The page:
Managing African Airlines' Risks In A Liberalized Operating Environment

SAATM - The Big Step For 2018

In January 2018, African Union States are expected to launch the all-important Single African Air Transport Market (SAATM) in Addis Ababa, Ethiopia. The solemn declaration for the SAATM has been signed so far by 23 States, and the rest of the 54 AU member States are now earnestly enjoined to sign the declaration to spur Africa-wide implementation and benefits of the concept.  The SAATM is aimed at removing barriers to enable African airlines fly freely to interconnect all parts of Africa, and help deliver unprecedented benefits to Africa's economies and citizenry.


To complement the SAATM, over the next two decades, Africa's economy, population, air traffic figures and tourism figures are projected to grow considerably. Africa's population of 1.2billion people is projected to grow even though less than 10% of this population currently flies. With economic growth and expanding middle-class more people out of this population would start using air transport as a regular means of movement, which will increase Africa's air traffic figures. Air traffic in Africa grew by nearly 6% in 2016 and this trend is expected to continue over the coming two decades, for instance, while tourism is forecast to grow at about 4-5% in Africa.


Amidst these growth trends, aviation sub-sectors including airports, air navigation services providers and airlines in Africa must renew their strengths to contribute more meaningfully as well as optimize their benefits in the emerging liberalized SAATM operating environment.


Anticipated Growth, Liberalization Pose Risks

Airlines are the centerpiece of the aviation industry, the SAATM and liberalization. Airlines provide the basis for the existence of regulators, airport, air navigation services providers, accident investigation bureaus, and other support services. It is interesting to note, therefore, that the SAATM and new growth opportunities present both risks and opportunities for African airlines.


New and expanding markets, passenger preferences, need for partnerships, etc. will bring increased pressure on African airlines to expand their fleet and operations, maintain high level of safety, security and quality of service. African airlines that fail to comply with these standards would run the risk of losing out in the liberalized SAATM market.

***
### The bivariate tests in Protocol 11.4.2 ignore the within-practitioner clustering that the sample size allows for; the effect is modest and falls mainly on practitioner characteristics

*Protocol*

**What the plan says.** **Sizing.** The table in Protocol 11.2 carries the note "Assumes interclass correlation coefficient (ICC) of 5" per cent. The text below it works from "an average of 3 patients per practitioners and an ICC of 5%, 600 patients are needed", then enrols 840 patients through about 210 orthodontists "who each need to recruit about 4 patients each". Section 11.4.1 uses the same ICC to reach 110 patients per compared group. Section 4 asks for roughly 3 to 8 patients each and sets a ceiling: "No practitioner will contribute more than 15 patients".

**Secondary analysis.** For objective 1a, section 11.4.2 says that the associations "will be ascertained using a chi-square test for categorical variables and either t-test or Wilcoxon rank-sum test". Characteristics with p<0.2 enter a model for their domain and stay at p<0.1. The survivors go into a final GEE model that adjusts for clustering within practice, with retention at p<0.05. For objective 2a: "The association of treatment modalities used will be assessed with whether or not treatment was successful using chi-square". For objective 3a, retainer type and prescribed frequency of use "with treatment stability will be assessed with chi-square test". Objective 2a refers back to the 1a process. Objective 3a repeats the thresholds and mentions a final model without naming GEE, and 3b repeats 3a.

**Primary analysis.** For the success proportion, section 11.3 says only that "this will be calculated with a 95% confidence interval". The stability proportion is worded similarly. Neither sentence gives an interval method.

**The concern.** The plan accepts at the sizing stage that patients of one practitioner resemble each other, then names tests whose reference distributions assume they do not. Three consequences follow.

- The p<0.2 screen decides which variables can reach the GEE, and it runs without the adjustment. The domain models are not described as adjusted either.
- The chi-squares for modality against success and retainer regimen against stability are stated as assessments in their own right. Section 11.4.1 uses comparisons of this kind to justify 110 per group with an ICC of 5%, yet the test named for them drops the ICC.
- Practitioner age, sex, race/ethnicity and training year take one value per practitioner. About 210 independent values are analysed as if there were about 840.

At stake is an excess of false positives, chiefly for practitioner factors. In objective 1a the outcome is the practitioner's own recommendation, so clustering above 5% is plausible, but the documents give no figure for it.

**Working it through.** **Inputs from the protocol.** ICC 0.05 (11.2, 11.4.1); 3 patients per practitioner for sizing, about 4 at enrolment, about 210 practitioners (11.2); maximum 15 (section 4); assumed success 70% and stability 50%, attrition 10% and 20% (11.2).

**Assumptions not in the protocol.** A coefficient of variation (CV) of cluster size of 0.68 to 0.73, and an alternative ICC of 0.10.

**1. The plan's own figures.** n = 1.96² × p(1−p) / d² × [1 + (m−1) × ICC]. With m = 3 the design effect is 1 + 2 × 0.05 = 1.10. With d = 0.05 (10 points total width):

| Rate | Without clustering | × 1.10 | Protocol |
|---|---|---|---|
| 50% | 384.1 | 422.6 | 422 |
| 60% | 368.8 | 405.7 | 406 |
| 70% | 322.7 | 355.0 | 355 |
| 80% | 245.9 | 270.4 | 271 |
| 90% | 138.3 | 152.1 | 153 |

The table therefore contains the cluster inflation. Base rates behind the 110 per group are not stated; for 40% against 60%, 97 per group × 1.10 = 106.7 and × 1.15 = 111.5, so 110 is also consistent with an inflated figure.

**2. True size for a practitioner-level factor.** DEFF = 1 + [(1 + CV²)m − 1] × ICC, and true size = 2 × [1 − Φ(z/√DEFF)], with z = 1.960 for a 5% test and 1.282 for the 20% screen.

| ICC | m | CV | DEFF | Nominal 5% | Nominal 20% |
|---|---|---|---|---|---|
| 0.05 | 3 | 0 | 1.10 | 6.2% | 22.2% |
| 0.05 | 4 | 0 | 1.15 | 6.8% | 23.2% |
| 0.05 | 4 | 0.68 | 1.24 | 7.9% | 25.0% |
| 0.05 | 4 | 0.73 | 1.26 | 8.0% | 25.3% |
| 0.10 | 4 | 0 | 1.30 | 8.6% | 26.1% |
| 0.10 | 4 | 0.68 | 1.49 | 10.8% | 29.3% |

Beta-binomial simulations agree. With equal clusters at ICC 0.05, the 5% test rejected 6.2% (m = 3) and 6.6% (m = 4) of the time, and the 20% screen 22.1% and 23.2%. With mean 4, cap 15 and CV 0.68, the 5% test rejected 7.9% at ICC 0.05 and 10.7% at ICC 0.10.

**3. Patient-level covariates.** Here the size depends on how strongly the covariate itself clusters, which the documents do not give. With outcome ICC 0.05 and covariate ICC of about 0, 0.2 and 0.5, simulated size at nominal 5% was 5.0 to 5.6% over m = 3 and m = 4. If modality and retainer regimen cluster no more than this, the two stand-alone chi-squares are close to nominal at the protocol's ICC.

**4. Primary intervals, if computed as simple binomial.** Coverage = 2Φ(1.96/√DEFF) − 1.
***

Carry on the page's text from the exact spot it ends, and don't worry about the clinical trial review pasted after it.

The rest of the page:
In fact, airlines that compromise on the standards above not only jeopardize their own opportunities, but also the safety, security and overall quality of the air transport industry in the region. In the same vein, growth at the global level also presents opportunities and challenges to operators and other service providers in the aviation industry. ICAO Council President, Dr. Olumuyiwa Benard Aliu, who spoke recently at the 27th ACI-Africa/World Conference in Port Louis, Mauritius, on the theme, 'bold leadership in a time of change', says the projected doubling of flight and passenger volumes by the early 2030s poses significant risks to air transport safety performance, network capacity and efficiency, security preparedness, and emissions mitigation targets.


"Amidst these growth trends, aviation sub-sectors including airports, air navigation services providers and airlines in Africa must renew their strengths to contribute more meaningfully as well as optimize their benefits in the emerging liberalized SAATM operating environment".



Containing African Airlines' Risks